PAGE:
Delfino, meanwhile, is shooting 85 percent from the line this season. He's also a 37-percent shooter from behind the arc. Pairing him with Parsons may put the Rockets at a disadvantage on the glass, but it also makes them better on offense.
The Rockets aren't going to win games by getting stops, holding opponents to low-scoring nights and dominating the boards. They will win by being the basketball manifestation of "The Greatest Show On Turf." They are going to win by turning games into shootouts instead of defensive struggles.
The decision to go with Delfino instead of a bigger forward makes the team quicker and more dangerous offensively. That's going to be the key in the first round with the possibility of facing two solid defensive teams in either Oklahoma City or San Antonio looming.
One of the biggest surprises of this season has been Omer Asik going from a lightly used backup center in Chicago to being a legit starting center in his first season in Houston. After swinging and missing on deals for Andrew Bynum and Dwight Howard over the summer, Asik has become the big man that the Rockets have been searching for.
Asik has put up some impressive numbers this season. He's scoring 10.4 points and grabbing 11.6 rebounds a night (second behind Dwight Howard for the rebounding title). He's 15th in the NBA in double-doubles with 32, trailing notable big men such as Al Jefferson and Tim Duncan by one. He's one of nine big men averaging a double-double this season.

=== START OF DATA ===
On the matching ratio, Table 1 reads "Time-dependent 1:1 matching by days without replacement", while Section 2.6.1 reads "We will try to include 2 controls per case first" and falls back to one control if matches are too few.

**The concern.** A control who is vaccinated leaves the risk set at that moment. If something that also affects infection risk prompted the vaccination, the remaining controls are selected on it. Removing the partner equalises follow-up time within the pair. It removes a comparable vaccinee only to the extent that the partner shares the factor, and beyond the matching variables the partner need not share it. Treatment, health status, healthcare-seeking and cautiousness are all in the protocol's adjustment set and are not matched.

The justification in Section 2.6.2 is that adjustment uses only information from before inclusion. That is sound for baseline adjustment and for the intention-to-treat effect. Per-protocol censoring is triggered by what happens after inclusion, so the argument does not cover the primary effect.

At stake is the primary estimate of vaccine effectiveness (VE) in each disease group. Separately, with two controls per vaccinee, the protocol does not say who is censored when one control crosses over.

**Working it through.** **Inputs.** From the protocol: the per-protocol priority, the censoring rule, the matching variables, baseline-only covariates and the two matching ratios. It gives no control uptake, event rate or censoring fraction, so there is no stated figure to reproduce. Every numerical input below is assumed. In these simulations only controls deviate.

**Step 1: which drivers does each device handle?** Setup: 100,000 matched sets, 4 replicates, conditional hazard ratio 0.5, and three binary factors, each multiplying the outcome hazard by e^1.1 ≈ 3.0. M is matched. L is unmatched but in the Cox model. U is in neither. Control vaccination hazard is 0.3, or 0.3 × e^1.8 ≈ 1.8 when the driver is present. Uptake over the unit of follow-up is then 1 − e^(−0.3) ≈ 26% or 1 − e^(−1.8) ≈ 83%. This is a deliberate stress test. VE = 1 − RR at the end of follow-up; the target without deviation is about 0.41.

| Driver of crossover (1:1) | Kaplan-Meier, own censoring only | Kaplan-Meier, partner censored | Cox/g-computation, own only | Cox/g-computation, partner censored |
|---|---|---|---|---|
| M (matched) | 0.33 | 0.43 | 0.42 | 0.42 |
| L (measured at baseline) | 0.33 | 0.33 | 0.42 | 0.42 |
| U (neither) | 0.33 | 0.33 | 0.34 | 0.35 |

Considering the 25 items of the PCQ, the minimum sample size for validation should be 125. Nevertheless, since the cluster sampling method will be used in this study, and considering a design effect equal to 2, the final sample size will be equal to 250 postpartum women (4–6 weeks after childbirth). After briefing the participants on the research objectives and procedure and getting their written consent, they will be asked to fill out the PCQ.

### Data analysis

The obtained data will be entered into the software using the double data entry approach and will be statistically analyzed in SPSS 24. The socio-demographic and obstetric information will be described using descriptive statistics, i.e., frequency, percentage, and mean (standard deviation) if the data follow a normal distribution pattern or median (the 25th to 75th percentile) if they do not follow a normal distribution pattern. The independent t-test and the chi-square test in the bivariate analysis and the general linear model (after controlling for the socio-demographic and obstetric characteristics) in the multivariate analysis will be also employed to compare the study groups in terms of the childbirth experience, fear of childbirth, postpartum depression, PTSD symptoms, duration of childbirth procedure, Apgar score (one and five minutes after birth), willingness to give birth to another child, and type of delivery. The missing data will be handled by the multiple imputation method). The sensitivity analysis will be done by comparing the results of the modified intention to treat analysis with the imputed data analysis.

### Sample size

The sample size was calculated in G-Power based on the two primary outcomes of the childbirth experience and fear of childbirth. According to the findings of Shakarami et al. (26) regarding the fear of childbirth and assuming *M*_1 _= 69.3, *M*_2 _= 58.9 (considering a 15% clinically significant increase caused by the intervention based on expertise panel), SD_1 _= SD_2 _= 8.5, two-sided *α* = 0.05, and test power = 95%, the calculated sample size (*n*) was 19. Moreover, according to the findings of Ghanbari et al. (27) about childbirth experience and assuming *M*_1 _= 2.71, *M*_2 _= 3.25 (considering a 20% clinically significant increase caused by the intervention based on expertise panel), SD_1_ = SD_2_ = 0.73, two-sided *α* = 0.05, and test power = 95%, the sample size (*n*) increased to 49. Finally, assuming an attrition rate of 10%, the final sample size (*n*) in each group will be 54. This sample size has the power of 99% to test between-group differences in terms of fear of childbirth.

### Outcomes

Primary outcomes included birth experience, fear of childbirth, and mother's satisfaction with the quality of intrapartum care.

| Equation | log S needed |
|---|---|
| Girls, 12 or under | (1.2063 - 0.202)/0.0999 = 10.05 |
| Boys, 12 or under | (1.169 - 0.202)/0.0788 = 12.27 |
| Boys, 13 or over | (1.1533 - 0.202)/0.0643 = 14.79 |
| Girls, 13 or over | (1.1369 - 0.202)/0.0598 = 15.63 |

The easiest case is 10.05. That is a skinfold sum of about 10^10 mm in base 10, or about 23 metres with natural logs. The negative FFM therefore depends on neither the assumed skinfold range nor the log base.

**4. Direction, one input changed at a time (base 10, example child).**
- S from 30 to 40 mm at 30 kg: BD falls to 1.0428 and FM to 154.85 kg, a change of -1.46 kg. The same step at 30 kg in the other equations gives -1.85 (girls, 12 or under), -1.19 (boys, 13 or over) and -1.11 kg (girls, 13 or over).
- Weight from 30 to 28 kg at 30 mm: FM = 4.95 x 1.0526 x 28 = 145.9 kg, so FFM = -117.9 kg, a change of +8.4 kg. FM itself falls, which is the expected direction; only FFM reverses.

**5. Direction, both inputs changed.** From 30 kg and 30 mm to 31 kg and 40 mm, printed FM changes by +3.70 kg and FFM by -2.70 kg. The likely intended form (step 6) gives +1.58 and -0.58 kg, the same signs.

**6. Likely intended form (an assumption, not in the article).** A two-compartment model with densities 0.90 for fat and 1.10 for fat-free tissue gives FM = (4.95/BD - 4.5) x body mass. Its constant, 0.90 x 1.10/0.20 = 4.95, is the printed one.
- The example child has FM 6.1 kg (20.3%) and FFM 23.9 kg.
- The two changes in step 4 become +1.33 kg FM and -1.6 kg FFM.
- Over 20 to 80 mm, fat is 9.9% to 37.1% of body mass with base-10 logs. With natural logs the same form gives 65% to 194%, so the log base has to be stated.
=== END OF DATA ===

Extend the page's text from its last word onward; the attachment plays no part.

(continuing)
Asik is not without his limitations. He doesn't have the softest of hands, which makes things difficult when getting the ball to him in transition. He doesn't offer much on the offensive end outside of the paint (Asik has taken just 35 shots away from the rim this season), and he doesn't have ideal speed for a lineup this small.
However, Asik is a monster on the glass, and he represents the Rockets' best chance at second-chance opportunities. His presence in the paint keeps possessions alive, and that's a huge boost for an offense with this many options.
The Turkish seven-footer can also get things done on the defense end, averaging a little over a block per game. He isn't an upper-echelon center, but he's good enough to give the West's best bigs fits. He's a raw big man who has managed to carve his niche quicker than many could have anticipated.
In close games, it pays to have a guy who can crash the boards and make opponents think twice about entering the paint. Lucky for Houston, Asik is that kind of guy.